Australian house prices are starting to fall, despite record low RBA interest rates
Australia has certainly enjoyed a spectacular property boom since the GFC. Buoyed by low interest rates, rising migration, and increasing urbanisation – prices in Sydney and Melbourne have risen 80 and 60 percent respectively since 2011.
However, the property sector is now facing mounting headwinds. Australian wage growth has fallen over the past 15 years, and so house prices gains have been funded in large part by increases in household debt.
Australia’s debt to income ratio is now a record 190 percent, among the world’s highest – making it difficult to fund further growth through increases in debt.
Compounding this is a tightening of lending standards amongst the banks, and a slow increase in global interest rates. The tighter lending standards has made it harder for many to get a mortgage – and has locked some borrowers into what is colloquially known as a “mortgage prison” – where a borrower is unable to refinance their mortgage due to stricter lending rules – locking them into their current borrowing arrangement.
Additionally, despite a record low cash rate of 1.5 percent from the Reserve Bank, which has been held for a record 2 years, some variable mortgage rates are starting to rise. This had been attributed to a lift in global interest rates – which is increasing many banks’ cost of funding.
The disconnect has occurred as most lenders now source their funds overseas, which has led to an increase funding costs for many of Australia’s banks. Some of these banks are now starting to pass these increased costs on to borrowers; AMP, Bank of Queensland, Suncorp, ME Bank, and Macquarie Bank have all lifted some of their variable mortgage rates in the past few months.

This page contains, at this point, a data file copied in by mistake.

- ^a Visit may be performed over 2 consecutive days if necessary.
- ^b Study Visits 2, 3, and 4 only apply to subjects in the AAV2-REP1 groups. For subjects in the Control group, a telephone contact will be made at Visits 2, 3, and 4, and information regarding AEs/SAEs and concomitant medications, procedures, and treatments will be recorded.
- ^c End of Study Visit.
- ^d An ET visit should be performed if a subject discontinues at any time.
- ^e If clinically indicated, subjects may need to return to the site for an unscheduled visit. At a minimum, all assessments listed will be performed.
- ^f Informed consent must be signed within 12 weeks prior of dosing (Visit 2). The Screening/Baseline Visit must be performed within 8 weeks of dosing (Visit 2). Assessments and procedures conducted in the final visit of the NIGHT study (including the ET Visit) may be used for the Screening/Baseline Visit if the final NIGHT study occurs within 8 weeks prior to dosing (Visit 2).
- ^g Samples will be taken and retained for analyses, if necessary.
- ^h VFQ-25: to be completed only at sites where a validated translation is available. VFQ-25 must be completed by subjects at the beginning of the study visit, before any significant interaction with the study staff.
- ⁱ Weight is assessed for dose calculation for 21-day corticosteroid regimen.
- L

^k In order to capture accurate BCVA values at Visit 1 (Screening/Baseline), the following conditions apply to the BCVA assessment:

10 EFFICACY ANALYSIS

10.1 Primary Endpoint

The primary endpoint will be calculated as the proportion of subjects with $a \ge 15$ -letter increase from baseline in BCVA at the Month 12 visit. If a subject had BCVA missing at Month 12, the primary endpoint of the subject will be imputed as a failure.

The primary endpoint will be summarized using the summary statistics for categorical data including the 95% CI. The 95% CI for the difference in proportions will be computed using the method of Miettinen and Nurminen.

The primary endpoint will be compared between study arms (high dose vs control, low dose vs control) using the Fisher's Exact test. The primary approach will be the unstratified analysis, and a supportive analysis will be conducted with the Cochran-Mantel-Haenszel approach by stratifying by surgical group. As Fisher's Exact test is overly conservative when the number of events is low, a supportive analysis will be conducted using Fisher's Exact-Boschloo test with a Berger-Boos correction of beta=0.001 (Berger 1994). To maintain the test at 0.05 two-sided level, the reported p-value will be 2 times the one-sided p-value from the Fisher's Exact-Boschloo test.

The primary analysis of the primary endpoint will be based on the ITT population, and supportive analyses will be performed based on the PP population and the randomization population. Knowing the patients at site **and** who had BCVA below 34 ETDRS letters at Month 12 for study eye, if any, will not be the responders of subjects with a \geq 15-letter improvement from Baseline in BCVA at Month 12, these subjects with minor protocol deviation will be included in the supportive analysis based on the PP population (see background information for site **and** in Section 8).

Rising interest rates not only limits the amount that an individual can reasonably borrow –it also makes it increasingly difficult for existing borrowers to service their current mortgages – potentially leading to mortgage stress, defaults, and a further property supply increase in an already falling market.
Economists surveyed by Bloomberg predict that these factors mean prices won’t start rising again in Sydney and Melbourne until at least 2020. AMP Chief economist Shane Oliver agrees with the those surveyed by Bloomberg, suggesting that prices could experience a top-to-bottom fall of 15 percent in that time.
Data from Domain Group and CoreLogic shows that house prices in Sydney have already fallen approximately 5 percent from their highs, whilst prices in Melbourne have fallen approximately 3 percent.
The Reserve Bank of Australia hasn’t lifted official interest rates while property prices in Sydney have been falling at any time this century, so it is expected that the RBA will hold rates at record lows for the time being. However, it is increasingly looking like this will have little effect, with prices already starting to fall, and many mortgage rates already starting to rise.
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